Dr. Schoretsanitis now has an exciting update on his project.

"My main research interest is therapeutic drug monitoring, also known as TDM, which refers to the quantification and interpretation of medication levels in the blood (plasma or serum) of the patient treated with psychotropic agents," says Dr. Schoretsanitis. "The aim of TDM in clinical practice is to improve treatment response and safety outcomes. Apart from analyzing TDM clinical routine data, I have also been working as a member of the TDM taskforce of the German Association of Neuropsychopharmacology and Phaarmacopsychiatry (Arbeitsgemeinschaft für Neuropsychopharmakologie und Pharmacopsychiatrie; AGNP) involved in systematic reviews of TDM literature, which provide so-called therapeutic reference ranges for medication levels. These ranges may orient clinicians during dose selection. Attending the virtual GRADE workshop in October 2020 provided me much of inspiration, but also knowledge of well-established methodological tools for the assessment of quality of evidence.

Hereafter, in the TDM task force of AGNP, we adopted a GRADE-oriented approach in assessing TDM literature as we are reviewing new TDM evidence on commonly prescribed antipsychotics under the supervision of Prof. Gerhard Gründer, Department of Molecular Neuroimaging, Central Institute of Mental Health, Medical Faculty Mannheim, University of Heidelberg, Mannheim, Germany. This type of approach is more standardized and follows GRADE guidelines. Ultimately, this work will enhance methodological rigidity for the next Consensus guidelines for therapeutic drug monitoring in neuropsychopharmacology [last update 2018; Hiemke et al, Pharmacopsychiatry]. I strongly encourage researchers involved in systematic reviews or assessment of evidence quality to attend the GRADE workshop which enables a major upgrade of related skills and knowledge."

Stay tuned for future updates from other past Evidence Foundation scholars like Dr. Schoretsanitis and the exciting work they are doing to improve the application of GRADE methodology and evidence-based medicine.

If you are interested in learning more about GRADE and attending the workshop as a scholarship recipient, applications for our upcoming virtual workshop in October are now open. The deadline to apply is July 31, 2021. Details can be found here.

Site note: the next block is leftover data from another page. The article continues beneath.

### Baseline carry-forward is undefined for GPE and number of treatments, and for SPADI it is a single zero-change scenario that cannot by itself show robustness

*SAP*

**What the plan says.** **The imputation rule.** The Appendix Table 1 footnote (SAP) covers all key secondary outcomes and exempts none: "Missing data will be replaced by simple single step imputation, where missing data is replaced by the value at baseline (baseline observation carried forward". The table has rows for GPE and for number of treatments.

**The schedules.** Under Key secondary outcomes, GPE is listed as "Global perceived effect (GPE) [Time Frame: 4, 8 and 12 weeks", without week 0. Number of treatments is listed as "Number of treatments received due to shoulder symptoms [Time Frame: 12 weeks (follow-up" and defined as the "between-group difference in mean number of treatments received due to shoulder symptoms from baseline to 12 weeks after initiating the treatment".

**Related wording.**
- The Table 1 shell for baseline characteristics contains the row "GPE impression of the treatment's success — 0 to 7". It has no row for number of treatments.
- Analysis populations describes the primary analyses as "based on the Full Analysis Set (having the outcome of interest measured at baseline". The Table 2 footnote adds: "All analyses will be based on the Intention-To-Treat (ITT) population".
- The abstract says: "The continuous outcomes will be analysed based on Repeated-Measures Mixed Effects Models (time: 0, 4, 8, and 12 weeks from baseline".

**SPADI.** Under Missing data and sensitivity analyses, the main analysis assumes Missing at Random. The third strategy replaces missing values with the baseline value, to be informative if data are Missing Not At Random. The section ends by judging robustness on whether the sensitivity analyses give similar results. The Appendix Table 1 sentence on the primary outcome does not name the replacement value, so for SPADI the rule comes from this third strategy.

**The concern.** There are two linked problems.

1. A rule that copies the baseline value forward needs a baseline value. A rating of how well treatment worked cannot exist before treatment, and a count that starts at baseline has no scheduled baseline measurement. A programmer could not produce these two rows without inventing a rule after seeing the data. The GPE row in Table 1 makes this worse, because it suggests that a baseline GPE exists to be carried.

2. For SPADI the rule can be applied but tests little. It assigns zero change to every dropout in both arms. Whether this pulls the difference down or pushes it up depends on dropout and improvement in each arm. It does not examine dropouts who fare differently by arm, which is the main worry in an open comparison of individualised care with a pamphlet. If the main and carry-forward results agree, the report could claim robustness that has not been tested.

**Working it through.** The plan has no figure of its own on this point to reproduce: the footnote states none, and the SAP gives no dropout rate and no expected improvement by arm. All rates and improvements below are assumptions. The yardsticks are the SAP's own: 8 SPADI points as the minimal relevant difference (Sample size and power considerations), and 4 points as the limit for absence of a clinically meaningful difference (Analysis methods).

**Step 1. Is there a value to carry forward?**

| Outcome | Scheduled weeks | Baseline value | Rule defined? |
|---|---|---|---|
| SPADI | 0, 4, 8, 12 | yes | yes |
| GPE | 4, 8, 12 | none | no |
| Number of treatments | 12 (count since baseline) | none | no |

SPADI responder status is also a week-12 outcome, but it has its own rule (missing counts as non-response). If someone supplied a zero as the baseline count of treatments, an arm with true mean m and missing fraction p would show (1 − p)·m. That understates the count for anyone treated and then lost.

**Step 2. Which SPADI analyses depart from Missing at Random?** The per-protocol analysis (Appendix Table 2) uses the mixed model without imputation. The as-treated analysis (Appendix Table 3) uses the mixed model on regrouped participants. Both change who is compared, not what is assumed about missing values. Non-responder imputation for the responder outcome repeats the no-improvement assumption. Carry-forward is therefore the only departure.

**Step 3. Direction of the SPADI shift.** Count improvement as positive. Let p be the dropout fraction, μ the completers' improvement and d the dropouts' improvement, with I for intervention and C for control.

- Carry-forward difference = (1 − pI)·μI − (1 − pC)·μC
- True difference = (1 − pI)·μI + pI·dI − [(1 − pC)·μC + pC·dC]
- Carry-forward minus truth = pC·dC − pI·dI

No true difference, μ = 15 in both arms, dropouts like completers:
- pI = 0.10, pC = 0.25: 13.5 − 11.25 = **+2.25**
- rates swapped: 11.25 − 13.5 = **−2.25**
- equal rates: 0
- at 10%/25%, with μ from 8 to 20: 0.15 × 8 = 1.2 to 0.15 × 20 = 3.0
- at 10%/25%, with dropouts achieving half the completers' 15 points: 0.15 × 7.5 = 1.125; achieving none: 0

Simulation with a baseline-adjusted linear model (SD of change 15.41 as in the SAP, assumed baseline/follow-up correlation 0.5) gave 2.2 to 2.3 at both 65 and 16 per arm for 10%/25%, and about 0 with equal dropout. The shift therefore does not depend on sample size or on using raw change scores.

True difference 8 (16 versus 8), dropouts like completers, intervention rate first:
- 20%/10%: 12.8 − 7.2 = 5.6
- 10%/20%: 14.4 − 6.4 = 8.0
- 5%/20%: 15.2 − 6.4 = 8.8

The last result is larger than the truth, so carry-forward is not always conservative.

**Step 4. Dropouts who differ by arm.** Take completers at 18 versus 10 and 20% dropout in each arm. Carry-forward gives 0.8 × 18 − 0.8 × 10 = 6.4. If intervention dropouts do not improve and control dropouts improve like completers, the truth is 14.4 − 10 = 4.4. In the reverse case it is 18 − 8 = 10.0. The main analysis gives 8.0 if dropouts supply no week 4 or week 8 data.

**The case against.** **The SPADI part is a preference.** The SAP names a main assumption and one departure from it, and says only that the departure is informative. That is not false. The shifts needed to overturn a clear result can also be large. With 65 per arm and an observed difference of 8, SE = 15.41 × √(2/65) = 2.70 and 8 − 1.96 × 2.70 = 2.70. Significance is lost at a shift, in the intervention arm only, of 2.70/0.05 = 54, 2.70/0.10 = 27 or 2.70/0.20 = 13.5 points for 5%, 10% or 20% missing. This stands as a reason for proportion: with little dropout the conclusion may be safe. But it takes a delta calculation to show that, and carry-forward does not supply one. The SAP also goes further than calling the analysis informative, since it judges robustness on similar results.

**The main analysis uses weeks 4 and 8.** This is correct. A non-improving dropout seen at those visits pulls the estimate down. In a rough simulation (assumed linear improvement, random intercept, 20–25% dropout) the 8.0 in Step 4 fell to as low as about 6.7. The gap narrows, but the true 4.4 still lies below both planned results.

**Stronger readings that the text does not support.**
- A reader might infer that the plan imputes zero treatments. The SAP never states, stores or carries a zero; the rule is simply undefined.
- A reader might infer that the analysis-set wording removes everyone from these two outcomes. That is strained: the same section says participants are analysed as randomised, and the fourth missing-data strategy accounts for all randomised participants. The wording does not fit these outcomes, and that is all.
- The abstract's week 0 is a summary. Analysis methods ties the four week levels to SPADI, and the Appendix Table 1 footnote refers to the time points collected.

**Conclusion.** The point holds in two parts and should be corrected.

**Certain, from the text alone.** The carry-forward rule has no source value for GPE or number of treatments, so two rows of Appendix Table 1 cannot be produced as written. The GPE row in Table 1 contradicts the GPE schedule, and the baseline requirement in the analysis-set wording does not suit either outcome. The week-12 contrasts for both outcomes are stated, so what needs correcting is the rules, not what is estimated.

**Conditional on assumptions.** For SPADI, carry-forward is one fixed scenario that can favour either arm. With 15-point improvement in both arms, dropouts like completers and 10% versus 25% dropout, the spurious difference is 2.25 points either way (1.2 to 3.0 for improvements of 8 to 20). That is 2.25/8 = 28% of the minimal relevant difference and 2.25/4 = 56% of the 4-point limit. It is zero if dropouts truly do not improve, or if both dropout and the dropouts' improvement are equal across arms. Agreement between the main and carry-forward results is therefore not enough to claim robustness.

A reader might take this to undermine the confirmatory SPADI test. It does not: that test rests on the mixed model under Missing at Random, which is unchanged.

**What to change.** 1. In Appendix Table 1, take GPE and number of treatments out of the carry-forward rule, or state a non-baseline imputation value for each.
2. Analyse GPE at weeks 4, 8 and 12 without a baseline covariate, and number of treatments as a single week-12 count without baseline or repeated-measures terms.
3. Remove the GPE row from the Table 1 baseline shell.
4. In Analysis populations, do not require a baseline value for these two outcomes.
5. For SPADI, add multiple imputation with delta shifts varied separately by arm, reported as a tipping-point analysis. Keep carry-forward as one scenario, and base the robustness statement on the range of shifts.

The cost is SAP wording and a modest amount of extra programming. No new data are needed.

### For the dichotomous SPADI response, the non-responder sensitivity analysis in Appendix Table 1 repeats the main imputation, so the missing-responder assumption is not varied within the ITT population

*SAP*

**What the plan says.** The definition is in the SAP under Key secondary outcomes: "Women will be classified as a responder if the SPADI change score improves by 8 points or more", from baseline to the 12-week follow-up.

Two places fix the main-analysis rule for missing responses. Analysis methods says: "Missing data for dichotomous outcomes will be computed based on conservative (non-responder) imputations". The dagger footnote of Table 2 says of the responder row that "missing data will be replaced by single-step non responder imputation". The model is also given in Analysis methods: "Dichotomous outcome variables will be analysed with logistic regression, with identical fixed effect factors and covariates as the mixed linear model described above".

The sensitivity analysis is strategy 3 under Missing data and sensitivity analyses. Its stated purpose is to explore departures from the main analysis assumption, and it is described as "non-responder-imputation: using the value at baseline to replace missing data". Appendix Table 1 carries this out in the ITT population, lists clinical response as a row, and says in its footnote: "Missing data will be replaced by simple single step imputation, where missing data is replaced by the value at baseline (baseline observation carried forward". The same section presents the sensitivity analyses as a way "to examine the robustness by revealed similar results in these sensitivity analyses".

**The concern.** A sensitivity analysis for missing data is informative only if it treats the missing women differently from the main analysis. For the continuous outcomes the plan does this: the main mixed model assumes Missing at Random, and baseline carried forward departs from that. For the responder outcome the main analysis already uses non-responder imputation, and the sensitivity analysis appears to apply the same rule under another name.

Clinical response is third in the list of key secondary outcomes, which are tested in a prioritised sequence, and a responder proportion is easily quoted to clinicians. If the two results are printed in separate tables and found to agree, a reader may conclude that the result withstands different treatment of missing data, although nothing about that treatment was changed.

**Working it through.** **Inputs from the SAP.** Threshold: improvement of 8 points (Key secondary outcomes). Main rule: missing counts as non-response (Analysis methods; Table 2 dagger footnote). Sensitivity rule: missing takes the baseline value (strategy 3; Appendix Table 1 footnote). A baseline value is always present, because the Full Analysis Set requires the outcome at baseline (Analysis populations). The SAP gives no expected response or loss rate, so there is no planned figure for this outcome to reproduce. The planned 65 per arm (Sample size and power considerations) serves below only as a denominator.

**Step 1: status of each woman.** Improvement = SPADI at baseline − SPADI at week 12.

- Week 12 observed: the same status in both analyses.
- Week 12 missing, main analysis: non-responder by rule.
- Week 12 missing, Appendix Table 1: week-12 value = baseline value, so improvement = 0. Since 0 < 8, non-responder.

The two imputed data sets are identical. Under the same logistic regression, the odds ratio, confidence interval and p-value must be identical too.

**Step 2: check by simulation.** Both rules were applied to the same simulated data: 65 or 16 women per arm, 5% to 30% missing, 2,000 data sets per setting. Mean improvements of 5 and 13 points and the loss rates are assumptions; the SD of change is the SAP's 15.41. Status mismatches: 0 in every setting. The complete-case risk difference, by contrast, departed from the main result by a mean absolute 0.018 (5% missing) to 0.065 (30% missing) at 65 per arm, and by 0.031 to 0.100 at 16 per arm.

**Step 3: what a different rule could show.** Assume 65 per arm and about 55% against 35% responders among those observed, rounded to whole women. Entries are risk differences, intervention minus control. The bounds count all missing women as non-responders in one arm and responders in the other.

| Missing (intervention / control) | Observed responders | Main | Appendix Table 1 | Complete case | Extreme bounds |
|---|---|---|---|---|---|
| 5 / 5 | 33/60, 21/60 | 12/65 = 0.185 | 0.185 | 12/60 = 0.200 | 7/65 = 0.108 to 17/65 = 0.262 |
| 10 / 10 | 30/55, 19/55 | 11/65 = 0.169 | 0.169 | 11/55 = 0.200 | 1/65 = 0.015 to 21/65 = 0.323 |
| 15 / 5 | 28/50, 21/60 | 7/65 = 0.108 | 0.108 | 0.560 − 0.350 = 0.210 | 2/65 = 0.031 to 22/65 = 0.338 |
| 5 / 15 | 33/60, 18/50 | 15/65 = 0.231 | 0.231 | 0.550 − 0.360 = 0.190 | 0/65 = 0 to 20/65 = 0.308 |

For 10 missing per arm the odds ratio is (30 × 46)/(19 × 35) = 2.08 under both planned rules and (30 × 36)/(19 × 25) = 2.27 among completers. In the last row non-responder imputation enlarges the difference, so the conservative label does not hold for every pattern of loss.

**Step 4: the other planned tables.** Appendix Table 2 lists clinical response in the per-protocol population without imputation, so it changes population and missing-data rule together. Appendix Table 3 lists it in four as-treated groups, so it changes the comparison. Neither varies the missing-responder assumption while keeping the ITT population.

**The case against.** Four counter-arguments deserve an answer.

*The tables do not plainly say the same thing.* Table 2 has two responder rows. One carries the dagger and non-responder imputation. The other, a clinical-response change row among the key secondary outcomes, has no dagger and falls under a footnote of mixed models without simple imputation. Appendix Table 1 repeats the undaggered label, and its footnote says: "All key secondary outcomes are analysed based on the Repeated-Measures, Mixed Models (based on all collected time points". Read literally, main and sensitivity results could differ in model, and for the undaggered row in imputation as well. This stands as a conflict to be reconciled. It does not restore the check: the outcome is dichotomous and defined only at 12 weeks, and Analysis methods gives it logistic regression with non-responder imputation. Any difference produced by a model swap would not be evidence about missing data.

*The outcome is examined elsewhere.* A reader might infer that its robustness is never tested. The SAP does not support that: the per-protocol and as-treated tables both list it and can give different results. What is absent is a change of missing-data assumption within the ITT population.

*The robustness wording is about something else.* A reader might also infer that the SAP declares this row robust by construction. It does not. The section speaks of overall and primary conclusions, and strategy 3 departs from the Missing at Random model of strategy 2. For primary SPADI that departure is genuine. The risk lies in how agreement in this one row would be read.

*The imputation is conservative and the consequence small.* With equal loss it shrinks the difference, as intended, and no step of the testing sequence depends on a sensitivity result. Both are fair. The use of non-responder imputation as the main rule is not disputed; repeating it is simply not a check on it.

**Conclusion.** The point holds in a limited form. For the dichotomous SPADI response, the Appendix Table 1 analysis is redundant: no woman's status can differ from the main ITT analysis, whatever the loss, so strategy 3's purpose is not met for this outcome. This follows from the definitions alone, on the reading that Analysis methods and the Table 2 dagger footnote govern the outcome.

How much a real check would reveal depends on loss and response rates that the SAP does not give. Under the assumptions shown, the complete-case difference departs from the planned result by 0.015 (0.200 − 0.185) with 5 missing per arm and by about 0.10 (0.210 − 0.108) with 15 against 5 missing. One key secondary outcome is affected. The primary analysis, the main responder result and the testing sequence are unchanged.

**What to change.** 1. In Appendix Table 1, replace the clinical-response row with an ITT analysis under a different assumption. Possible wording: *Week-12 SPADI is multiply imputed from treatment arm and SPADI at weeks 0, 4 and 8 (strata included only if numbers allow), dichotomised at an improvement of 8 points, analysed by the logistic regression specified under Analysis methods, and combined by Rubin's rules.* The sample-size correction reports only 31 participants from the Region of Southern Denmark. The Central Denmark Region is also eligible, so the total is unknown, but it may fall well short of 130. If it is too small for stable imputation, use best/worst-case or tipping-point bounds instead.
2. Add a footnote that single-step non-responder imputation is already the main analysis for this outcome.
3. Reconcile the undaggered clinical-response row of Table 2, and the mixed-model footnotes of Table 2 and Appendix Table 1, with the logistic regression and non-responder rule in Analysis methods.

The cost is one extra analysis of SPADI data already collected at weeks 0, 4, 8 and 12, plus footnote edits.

Thursday, June 3, 2021

The Systematic Survey Behind a Collection of Minimal Important Differences (MIDs) Across the Patient-Reported Outcome Literature

Patient-reported outcome measures, or PROMs, allow clinicians and researchers to directly elicit information about treatments that are important to patients, such as side effects or improvements in pain, function, or quality of life. In order to interpret changes in PROMs relative to a clinical recommendation, however, a minimal important difference (MID) - or the smallest possible change in the outcome that would mandate a change in the patient's management - must be determined.

Luckily, a wealth of published studies exist to provide a library of MIDs for a wide range of outcomes, and recently, a review published by Carrasco-Labra and colleagues synthesized these works together. The study included any empirical reports of MIDs in adolescents or adults that used an anchor-based approach, in which MIDs are based on an observed change related to an external criterion rather than the distribution of a particular patient sample. As such, anchor-based MIDs tend to be more directly applicable across patient populations. Ultimately, a collection of 585 studies reporting on 5,324 MID estimates across 526 distinct PROMs was presented.

About two-thirds (66%) collected MIDs related to patients' improvement, whereas about one-third (31%) addressed MIDs related to worsening or assumed the MIDs for improvement or worsening would be the same. Most (88%) were based on a longitudinal design in which patients' reported outcomes and satisfaction were measured at multiple timepoints. The most common types of anchors used were global ratings of change (59%), change in disease-related outcome (23%), and comparison with another group (11%), whereas the most common sources of anchor information were self-report (83%) proxy-reported (9%) and laboratory data (3%). 

MIDs are essential in interpreting the magnitude of an effect from a study or systematic review of evidence, especially when assessing imprecision as part of GRADE. They can also allow researchers to conduct "responder analyses" based on subsets of patients who experience a change in an outcome beyond a given MID. Finally, reporting mean differences in units of MIDs as part of a systematic review can standardize interpretation of an effect size in a way that may be less problematic to interpret than a traditional standardized mean difference (SMD).

The work corresponds to PROMID, a project to develop an inventory of MIDs across the literature, which can be accessed at 

Carrasco-Labra A, Devji T, Qasim A, et al. (2021). Minimal important difference estimates for patient-reported outcomes: A systematic survey. J Clin Epidemiol 133:61-71.

Manuscript available at the publisher's website here.